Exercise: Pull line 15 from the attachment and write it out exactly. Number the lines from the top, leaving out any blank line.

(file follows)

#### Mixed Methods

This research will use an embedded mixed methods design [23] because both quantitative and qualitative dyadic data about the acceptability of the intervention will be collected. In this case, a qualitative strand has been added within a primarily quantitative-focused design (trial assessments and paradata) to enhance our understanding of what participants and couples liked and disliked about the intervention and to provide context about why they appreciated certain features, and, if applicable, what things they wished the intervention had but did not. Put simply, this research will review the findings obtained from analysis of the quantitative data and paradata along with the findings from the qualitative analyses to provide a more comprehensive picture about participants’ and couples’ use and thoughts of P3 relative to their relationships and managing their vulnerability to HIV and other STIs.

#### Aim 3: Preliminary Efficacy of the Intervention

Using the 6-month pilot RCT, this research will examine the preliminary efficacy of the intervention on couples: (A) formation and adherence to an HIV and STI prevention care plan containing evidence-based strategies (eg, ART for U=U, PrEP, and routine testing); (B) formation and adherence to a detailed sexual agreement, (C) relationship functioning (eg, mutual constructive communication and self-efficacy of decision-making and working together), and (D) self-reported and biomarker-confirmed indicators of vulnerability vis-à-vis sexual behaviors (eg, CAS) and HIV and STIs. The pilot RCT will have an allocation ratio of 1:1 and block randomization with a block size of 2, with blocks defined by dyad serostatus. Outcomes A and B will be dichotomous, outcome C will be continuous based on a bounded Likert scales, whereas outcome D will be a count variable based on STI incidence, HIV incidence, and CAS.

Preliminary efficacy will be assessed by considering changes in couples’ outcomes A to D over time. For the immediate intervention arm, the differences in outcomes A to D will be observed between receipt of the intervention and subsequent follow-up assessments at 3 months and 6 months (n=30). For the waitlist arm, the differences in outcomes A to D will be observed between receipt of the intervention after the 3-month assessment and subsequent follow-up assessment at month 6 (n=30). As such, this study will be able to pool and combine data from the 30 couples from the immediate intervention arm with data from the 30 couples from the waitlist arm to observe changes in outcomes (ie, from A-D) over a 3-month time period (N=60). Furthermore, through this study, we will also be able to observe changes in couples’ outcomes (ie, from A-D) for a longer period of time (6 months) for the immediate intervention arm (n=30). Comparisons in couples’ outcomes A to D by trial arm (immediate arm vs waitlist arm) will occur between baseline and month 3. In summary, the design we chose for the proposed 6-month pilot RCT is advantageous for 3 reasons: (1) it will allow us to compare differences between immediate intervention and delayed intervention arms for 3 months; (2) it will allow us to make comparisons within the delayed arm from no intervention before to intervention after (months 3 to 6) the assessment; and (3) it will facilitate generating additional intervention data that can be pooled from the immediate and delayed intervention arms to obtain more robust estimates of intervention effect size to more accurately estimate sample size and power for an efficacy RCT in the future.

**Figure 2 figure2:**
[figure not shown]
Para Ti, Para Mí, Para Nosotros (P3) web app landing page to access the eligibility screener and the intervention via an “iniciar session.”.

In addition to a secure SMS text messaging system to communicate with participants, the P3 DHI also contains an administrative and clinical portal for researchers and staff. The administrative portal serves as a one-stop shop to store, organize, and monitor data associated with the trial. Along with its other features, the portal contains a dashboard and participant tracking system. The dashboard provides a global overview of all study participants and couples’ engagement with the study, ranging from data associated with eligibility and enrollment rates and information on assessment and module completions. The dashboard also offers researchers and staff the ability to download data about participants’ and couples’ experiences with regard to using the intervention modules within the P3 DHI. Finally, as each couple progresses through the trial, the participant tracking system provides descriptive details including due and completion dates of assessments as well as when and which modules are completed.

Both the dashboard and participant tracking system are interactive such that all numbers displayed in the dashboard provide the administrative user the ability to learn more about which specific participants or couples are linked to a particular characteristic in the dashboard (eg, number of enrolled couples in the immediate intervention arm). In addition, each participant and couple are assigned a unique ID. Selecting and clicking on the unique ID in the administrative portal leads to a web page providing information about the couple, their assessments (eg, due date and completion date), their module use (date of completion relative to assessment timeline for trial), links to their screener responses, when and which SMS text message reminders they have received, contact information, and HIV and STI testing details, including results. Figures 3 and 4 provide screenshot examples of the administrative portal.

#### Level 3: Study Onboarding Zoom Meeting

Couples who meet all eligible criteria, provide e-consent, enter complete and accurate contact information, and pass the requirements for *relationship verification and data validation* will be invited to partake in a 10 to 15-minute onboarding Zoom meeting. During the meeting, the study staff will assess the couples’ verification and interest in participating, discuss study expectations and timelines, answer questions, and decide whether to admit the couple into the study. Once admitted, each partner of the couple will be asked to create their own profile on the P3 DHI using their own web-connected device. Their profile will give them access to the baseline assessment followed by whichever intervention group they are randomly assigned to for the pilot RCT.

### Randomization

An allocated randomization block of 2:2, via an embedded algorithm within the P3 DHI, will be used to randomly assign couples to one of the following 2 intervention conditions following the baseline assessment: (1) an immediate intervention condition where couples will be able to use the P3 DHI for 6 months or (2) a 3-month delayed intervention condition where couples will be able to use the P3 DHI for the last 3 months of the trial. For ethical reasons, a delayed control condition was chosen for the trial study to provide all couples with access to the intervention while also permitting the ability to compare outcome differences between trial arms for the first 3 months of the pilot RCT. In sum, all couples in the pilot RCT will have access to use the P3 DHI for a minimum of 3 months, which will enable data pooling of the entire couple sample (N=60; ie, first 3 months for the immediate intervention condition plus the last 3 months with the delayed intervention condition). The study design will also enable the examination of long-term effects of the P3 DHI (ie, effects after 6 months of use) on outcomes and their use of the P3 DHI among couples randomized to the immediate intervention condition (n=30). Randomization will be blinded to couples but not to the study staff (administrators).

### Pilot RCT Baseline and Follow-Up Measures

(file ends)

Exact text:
### Pilot RCT Baseline and Follow-Up Measures